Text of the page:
In Britain, five leading groups of experts have issued joint treatment recommendations in patients at risk for heart disease. These recommendations include the initiation of aspirin and antihypertensive therapy when the risk of heart disease is 15 percent over 10 years. The use of statin drugs is also recommended when coronary risk is 15 percent over 10 years.
These and other recommendations depend on an ability to estimate risk in individual patients on a routine basis and to accurately identify the target group of patients with 15 percent risk over 10 years. The Sheffield table, which is based on the Framingham risk function, is one of the tools used to estimate coronary risk for primary prevention.
Wallis and colleagues modified the Sheffield table by basing it on the ratio of total cholesterol to high-density lipoprotein (HDL) cholesterol and age, sex, smoking, diabetes and hypertension (see the accompanying table on page 1146)
. They tested this version of the table in a random sample of 1,000 adults living in Scotland.
The sample was selected to be representative of the Scottish adult population. Risk was assessed for each participant by two physicians. For each participant, the risk of cardiovascular disease was calculated using data from the Framingham studies to provide a gold standard. The accuracy of the Sheffield tables in predicting coronary risk was estimated by comparison with the Framingham estimates.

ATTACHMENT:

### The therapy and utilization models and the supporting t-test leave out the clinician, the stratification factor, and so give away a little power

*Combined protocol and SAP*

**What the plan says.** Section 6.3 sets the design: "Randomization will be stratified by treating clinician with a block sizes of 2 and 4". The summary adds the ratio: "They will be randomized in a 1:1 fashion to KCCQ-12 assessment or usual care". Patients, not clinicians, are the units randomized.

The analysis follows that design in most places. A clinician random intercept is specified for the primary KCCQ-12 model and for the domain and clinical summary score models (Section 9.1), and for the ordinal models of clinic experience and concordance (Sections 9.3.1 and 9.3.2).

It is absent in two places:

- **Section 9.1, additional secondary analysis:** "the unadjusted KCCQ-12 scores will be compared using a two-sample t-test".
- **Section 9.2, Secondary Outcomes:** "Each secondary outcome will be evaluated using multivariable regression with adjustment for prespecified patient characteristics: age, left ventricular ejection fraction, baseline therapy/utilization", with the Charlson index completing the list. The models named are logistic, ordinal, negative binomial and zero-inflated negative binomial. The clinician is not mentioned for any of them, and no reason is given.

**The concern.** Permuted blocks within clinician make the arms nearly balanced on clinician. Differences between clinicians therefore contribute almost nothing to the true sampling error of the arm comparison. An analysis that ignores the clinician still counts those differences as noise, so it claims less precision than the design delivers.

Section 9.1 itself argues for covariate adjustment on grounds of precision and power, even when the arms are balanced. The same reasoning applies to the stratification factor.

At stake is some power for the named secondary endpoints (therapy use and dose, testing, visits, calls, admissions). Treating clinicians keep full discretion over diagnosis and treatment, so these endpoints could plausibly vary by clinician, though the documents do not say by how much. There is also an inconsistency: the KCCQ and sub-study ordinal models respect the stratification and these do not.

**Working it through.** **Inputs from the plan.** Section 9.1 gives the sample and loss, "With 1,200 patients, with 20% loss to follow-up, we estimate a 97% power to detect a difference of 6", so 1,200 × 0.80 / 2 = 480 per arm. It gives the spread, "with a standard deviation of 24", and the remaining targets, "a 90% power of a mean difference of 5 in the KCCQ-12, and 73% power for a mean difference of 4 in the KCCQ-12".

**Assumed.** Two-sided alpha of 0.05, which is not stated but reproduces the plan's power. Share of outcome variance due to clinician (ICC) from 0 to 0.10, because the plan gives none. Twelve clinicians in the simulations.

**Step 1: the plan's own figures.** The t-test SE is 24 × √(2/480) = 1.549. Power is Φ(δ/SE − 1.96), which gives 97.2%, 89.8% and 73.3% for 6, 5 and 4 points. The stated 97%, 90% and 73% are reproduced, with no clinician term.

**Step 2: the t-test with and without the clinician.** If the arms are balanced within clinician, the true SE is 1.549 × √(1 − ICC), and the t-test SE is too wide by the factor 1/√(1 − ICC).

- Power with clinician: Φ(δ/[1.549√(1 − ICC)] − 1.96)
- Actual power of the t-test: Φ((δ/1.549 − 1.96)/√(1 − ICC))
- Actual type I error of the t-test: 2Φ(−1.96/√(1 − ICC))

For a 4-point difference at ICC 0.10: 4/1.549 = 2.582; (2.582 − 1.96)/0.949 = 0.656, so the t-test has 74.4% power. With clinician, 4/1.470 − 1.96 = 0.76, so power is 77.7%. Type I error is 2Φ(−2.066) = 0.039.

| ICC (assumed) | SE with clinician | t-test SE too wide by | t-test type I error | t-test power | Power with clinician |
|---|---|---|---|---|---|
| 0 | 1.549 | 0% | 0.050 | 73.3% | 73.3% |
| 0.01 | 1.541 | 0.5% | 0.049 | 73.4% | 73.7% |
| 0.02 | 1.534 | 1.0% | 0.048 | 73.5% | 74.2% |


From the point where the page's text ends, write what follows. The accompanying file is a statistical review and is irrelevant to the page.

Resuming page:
The study group included 562 (56.2 percent) women, 299 (29.9 percent) smokers and 16 (1.6 percent) patients with diabetes. The mean age was 49 years, mean blood pressure was 132/75 mm Hg and the mean 10-year coronary risk function by Framingham function was 7.2 percent. The Sheffield table had a 97 percent sensitivity and 95 percent specificity for coronary risk of 15 percent or greater over 10 years. Negative tests had a predictive value of 99.5 percent; positive tests had a predictive value of 73 percent. The false-positive results all had risks in the range of 10 to 15 percent.
The authors conclude that the simple table correctly identified about 97 percent of patients most likely to benefit from aspirin and statin drugs in primary prevention of coronary disease. While the Sheffield table identified patients who definitely should be offered treatment, the authors point out that it should not be used to deny treatment to people close to treatment thresholds.
editor's note: This article reflects a growing trend in British general practice literature to provide practical advice and tools for practitioners to use in primary prevention of the major causes of morbidity and mortality. This issue of BMJ contains 10 articles on such topics and several examples of charts and techniques to calculate level of risk. The Sheffield tables are easy to use and, as shown by the study, can accurately identify asymptomatic candidates for intervention. Interestingly, the British authors place emphasis on avoiding the expense of unnecessary testing in low-risk patients and identifying the high-risk group. Besides helping to strategize ways to avoid coronary disease, using the tables with patients might also have a powerful educational effect. The “big three”—hypertension, smoking and diabetes—dominate the tables. Patients may quickly appreciate how avoiding or controlling certain risk factors directly and substantially reduces the risk of heart disease.—a.d.w.